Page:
Wales

Disabled fears over changes to Remploy

Remploy
Image caption There are more than 400 workers at nine Remploy plants in Wales

A disabled man fears he will end "back on benefits" when changes to the employment company Remploy are made.

The first factory opened in Bridgend after World War II to offer employment and training to disabled servicemen.

Ministers are contemplating radical changes to the way the firm is funded and the workforce fears factory closures and job losses.

Roy Whitney, who has worked at the Neath Port Talbot base for 28 years, said: "Who wants to employ a bloke with one arm at 57 years of age? Nobody."

But some disability campaigners question whether sheltered employment has a place in the 21st Century.

BBC Wales Eye on Wales is examining both sides if the debate and asks: Is it time to pension off Remploy?

The first factory opened in Bridgend after World War II to offer employment and training to disabled servicemen.

Effective support

There are 54 Remploy businesses in the UK employing workers in enterprises from furniture and packaging manufacturing to recycling electrical appliances and operating CCTV systems and control rooms.

In Wales, nine factories, largely in and around the south Wales Valleys, employ more than 400.

Funding comes from the Department of Work and Pensions which gives £63m in support. That works out at around £23,000 a year for every employee.

That arrangement is under close scrutiny after a government-commissioned review recommended that, "government funding should be invested in effective support for individuals, rather than subsidising factory businesses".

Review author Elizabeth Sayce, chief executive of Radar, the Royal Association for Disability Rights, found that there was not enough work to go around Remploy and that about half its employees have no work to do.

Best use of money

She said: "It's really difficult when you look at some of the factories that are not doing well financially, because there is a pot of money there that is to support disabled people's employment."

"The difficulty is that if the government continues to spend about £25,000 per person simply because the actual business isn't viable, you do have to question 'is that the best use of money?', when you could support many more people for the same amount of money in viable businesses and enterprises."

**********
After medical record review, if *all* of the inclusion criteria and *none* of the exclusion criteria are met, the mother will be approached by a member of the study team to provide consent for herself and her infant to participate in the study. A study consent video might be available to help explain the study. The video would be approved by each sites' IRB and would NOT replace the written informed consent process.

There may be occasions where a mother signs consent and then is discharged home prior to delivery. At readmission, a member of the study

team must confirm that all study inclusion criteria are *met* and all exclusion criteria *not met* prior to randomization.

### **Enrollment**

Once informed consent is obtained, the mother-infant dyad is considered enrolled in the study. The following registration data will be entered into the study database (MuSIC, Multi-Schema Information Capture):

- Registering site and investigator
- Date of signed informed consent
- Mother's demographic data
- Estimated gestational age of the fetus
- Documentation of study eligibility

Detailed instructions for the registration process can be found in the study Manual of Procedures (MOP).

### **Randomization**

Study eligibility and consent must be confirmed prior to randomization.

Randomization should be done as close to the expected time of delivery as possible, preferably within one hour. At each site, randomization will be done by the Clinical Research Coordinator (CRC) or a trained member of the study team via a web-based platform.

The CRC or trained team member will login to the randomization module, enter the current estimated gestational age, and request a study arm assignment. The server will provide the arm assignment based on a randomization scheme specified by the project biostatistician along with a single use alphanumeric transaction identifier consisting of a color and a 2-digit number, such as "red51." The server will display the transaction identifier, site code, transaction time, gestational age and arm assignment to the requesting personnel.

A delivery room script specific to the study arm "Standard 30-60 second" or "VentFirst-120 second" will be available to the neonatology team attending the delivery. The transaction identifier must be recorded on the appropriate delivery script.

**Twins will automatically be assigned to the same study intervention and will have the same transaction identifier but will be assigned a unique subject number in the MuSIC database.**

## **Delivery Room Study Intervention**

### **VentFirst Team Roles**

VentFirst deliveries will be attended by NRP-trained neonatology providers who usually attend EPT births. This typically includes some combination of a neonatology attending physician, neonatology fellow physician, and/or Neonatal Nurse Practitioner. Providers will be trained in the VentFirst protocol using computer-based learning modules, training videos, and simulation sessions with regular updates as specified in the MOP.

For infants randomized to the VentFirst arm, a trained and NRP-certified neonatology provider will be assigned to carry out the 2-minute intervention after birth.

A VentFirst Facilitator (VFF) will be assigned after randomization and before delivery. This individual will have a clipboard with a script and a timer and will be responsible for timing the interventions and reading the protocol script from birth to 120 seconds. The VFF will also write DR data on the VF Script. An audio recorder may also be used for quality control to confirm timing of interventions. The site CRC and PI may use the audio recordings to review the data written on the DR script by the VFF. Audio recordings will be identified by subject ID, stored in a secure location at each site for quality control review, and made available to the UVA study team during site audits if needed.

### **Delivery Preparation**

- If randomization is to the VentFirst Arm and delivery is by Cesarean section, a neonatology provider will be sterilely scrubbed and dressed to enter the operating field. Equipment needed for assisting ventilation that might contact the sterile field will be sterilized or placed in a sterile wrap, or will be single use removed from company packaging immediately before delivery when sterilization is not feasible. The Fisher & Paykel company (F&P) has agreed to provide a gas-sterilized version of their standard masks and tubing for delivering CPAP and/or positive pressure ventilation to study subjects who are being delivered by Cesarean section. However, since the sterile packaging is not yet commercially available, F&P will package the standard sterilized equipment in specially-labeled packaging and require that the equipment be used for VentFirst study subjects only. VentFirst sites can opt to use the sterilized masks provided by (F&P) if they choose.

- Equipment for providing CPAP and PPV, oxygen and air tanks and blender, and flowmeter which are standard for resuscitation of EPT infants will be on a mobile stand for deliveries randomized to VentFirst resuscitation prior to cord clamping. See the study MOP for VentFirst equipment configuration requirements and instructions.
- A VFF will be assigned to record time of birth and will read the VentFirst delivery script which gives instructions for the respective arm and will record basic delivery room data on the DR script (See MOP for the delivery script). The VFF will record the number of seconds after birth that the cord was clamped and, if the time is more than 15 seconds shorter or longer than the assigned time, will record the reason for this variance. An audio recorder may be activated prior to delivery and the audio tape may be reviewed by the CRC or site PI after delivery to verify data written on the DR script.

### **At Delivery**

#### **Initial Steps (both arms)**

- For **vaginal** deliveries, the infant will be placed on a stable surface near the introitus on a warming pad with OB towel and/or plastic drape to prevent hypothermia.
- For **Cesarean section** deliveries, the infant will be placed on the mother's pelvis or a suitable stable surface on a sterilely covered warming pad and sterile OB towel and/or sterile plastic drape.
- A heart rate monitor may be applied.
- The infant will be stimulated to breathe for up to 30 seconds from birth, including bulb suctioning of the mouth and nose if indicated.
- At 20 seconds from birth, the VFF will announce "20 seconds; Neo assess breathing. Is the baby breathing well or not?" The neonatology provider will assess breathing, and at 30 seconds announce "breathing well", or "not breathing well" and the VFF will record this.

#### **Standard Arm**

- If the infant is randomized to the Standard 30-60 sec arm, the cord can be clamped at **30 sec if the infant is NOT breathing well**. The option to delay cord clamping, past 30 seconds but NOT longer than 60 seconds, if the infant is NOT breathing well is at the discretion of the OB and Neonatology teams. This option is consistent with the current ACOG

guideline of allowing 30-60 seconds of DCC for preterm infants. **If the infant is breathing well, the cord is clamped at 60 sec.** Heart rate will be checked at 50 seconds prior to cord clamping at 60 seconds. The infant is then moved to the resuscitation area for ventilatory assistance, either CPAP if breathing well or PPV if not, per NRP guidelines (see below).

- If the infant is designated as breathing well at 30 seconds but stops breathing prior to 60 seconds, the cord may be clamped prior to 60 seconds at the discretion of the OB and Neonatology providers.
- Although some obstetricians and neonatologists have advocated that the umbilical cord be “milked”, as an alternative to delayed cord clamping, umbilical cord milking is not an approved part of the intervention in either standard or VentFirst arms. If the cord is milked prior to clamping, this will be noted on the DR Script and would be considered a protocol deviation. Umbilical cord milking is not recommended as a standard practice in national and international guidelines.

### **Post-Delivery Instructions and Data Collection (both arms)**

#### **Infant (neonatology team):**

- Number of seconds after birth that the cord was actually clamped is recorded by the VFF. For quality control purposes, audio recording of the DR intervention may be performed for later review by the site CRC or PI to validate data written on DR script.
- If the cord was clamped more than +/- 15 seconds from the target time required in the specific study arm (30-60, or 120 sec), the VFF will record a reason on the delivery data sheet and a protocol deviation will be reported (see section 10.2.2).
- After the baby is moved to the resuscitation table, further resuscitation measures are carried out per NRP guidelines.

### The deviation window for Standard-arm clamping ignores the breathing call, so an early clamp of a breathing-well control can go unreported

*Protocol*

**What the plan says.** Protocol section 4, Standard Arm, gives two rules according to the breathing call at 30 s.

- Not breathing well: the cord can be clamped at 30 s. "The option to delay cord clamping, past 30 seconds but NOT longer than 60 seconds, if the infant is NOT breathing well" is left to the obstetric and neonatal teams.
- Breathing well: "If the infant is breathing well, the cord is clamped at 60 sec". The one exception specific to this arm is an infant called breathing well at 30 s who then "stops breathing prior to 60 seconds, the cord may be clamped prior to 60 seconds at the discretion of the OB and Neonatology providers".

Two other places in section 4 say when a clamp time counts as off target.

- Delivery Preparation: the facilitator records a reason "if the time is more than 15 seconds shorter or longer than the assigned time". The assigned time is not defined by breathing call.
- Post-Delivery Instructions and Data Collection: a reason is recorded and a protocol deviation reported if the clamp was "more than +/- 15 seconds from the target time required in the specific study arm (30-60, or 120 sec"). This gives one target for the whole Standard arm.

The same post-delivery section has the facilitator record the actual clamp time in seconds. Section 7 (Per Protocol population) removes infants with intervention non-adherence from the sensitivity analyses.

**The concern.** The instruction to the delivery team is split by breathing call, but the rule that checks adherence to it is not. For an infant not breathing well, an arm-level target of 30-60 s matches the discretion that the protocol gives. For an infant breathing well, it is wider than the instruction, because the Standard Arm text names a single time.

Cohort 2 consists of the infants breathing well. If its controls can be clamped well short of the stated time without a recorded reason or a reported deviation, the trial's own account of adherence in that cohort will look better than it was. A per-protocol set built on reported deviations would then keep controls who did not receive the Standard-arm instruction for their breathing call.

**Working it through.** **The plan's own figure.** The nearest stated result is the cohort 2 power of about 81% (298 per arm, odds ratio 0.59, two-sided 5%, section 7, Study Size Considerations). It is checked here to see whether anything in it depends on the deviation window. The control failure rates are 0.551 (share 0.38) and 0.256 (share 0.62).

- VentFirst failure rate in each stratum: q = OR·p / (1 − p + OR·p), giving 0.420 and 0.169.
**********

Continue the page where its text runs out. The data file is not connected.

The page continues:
Image caption Remploy was established in 1945 after the war

Elizabeth Sayce's recommendation is that viable Remploy factories should be encouraged to go it alone, free from government control, maybe as a workers' co-operative or social enterprise.

Where this is not an option, and businesses cannot continue, Remploy's workers should be offered support to secure alternative employment or training.

Its a prospect that alarms many of the workforce, including Unite union shop steward Mr Whitney who works in the head office of its furniture division on Baglan Energy Park.

Mainstream industry

With total unemployment close to 2.6m and youth unemployment heading towards a record high of 1m, he fears that Remploy workers will lose out if they find themselves on the jobs market.

"You are always going to get a certain type of disabled people that will never survive in mainstream industry," he said.

"So I'm going to be back at the end of the queue and back on benefits. It's going to cost the government more."

But the idea that government money follows individuals into jobs - through the expansion of schemes such as Access to Work - rather than workers following the money into Remploy factories does have the support of many disability organisations.

Rhian Davies, chief executive of Disability Wales, said: "Our society now is much more inclusive and the expectation is that people live in the community and have the support to do that and that should really be the same in employment."

"This isn't an easy solution but we'll never move to disabled people being fully included in society while we sustain segregated places."

'Good mix'

Public consultation on the Sayce Report is now closed. The Department of Work and Pensions is beginning to sift through the responses before the Minister for Disabled People, Maria Miller.

She has already said she is "attracted" to its recommendations but insists that the consultation is meaningful.

"We need to make sure there is a good mix of support for disabled people to be able to live independent lives in the future. Most disabled people I meet want to get into a job that is rewarding.

"I'm sure there won't be a "one size fits all solution". I can absolutely assure you that until we have gone through all of those responses no final decisions have been taken."

Eye on Wales is broadcast at 14.00 BST on Sunday 23 October on BBC Radio Wales

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